Louis La Caze

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Louis La Caze, self-portrait, c. 1843.

Dr. Louis La Caze (6 May 1798 — 28 September 1869[1]) was a successful French physician and collector of paintings whose bequest of 583 paintings to the Musée du Louvre was one of the largest the museum has ever received.[2] Among the paintings, the most famous are likely to be Pierrot ("Gilles") by Antoine Watteau,[3] or Rembrandt's Bathsheba at Her Bath.

Born to a family of social standing, he retreated to simple rooms in the Latin Quarter of Paris. A dedicated student devoted to the theory of medicine, he demonstrated during the cholera epidemic of 1831-32 that cholera was not directly transmissible, by sharing the quarters of a dying patient. He was afterwards presented with a medal of honor. As he found himself in no want of fortune, he drew his practice from among the poor, pro bono, and lived a life of extreme simplicity and privacy. In 1852 he retired altogether from hospital work, discouraged at the lack of progress being made against tuberculosis and typhoid fever among the working class. In addition to his bequest to the Louvre, he left funds for the study of these two endemic diseases.

The bequest to the Louvre did not come as a surprise. For decades Dr. La Caze, who was an amateur painter himself, had haunted minor dealers in second-hand bric-a-brac, paying modest prices for paintings that were not in the mainstream of fashion and were not easily nursed through the cumbersome vetting process that led to official purchases for the Louvre. His taste was for realists and for domestic subjects that were not among the theatrical conventions of official classicism that was in vogue. As the rest of the art world caught up, La Caze was to be seen haunting the Paris auction houses. La Caze's salon in the rue du Cherche-Midi was open to progressive artists such as Degas and Manet or François Bonvin, who were training their manner on close examination of painters like Velázquez, whose Portrait of the Infanta Marie-Therese (1653) was in La Caze's collection, and Jusepe de Ribera, at a time when the Spanish school of painting was largely ignored in French official circles.[4] La Caze, who had four of Fragonard's fancy pieces, his Portraits de fantaisie, also had an eye for the still largely unappreciated work of Jean-Baptiste-Siméon Chardin: Chardin's Le Bénédicité, found in a quai-side flea market, was among the first purchases that hung on the doctor's walls, and Chardin's simple choices in still life and his sober colour, animated Dr La Caze's own efforts at painting.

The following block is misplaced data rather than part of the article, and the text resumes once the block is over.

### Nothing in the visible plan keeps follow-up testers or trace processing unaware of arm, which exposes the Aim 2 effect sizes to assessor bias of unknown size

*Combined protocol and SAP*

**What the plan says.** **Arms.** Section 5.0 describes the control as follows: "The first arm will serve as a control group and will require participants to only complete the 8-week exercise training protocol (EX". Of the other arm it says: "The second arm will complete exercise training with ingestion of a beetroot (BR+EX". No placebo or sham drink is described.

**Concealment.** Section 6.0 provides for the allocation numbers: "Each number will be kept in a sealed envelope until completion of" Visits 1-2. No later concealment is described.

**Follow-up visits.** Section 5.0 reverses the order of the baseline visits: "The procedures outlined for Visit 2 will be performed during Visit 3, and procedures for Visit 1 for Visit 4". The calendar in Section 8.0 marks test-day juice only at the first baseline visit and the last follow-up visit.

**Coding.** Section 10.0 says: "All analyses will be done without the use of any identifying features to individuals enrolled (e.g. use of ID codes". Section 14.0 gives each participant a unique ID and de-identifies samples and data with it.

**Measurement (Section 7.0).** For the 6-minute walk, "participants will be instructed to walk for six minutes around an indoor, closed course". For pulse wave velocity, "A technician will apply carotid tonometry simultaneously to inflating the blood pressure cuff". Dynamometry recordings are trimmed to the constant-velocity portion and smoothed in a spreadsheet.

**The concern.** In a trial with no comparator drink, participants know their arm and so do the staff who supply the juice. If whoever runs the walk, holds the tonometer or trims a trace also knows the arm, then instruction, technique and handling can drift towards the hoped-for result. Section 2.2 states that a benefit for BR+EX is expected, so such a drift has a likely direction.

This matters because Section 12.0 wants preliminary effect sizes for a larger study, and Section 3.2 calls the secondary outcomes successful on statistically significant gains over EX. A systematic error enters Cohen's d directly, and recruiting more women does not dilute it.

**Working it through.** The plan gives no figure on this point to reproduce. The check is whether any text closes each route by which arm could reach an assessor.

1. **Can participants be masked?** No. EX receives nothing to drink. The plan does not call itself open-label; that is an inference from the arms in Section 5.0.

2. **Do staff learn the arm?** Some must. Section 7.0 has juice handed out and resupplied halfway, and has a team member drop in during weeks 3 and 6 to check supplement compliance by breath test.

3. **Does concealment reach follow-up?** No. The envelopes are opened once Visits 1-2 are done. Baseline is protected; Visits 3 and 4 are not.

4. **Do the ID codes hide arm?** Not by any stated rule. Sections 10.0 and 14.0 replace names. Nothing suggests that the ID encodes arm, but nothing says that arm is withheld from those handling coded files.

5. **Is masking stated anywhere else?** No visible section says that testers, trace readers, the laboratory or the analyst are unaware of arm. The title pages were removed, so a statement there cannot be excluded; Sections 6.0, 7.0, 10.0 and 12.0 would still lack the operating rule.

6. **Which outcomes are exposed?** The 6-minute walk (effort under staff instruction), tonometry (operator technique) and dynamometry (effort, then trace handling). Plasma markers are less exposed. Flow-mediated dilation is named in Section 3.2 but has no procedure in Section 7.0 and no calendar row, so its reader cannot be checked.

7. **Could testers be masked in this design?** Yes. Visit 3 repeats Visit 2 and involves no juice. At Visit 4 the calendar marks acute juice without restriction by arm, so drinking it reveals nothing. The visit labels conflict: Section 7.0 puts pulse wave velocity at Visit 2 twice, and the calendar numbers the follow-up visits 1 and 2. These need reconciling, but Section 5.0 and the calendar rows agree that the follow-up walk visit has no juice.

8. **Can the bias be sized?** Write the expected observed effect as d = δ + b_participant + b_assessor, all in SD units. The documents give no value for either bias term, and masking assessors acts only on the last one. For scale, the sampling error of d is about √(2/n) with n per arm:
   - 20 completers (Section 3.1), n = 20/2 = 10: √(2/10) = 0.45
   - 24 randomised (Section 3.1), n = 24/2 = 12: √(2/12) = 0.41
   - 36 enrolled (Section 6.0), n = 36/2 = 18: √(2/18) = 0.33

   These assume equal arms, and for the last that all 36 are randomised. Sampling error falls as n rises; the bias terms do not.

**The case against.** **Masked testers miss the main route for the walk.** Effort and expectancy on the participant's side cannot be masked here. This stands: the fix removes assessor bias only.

Some 250 of La Caze's paintings were retained at the Louvre, while the rest were distributed among the provincial museums of France.


  1. ^ Dates and other biographical details are drawn from the brief notice by C. Gavard, published in the Journal des débats (19 October 1869) and reprinted as an appendix to Frédéric Reiset, Notice des tableaux légués au Musée national du Louvre par M. Louis La Caze (Paris, 1875), pp 75ff.
  2. ^ The La Caze Collection[permanent dead link], exhibition, Musée du Louvre, 2007.
  3. ^ The painting had belonged to Dominique Vivant Denon, director of the Musée Napoléon, precursor of the Louvre. during the First Empire,
  4. ^ La Caze's mother was Spanish, a connection that might have triggered his interest in Spanish painting, suggests Guillaume Faroult, the curator at the Louvre who has completed a modern catalogue of the collection: ("Louis La Caze: Doctor who put Louvre's experts to shame" Archived 19 February 2015 at the Wayback Machine).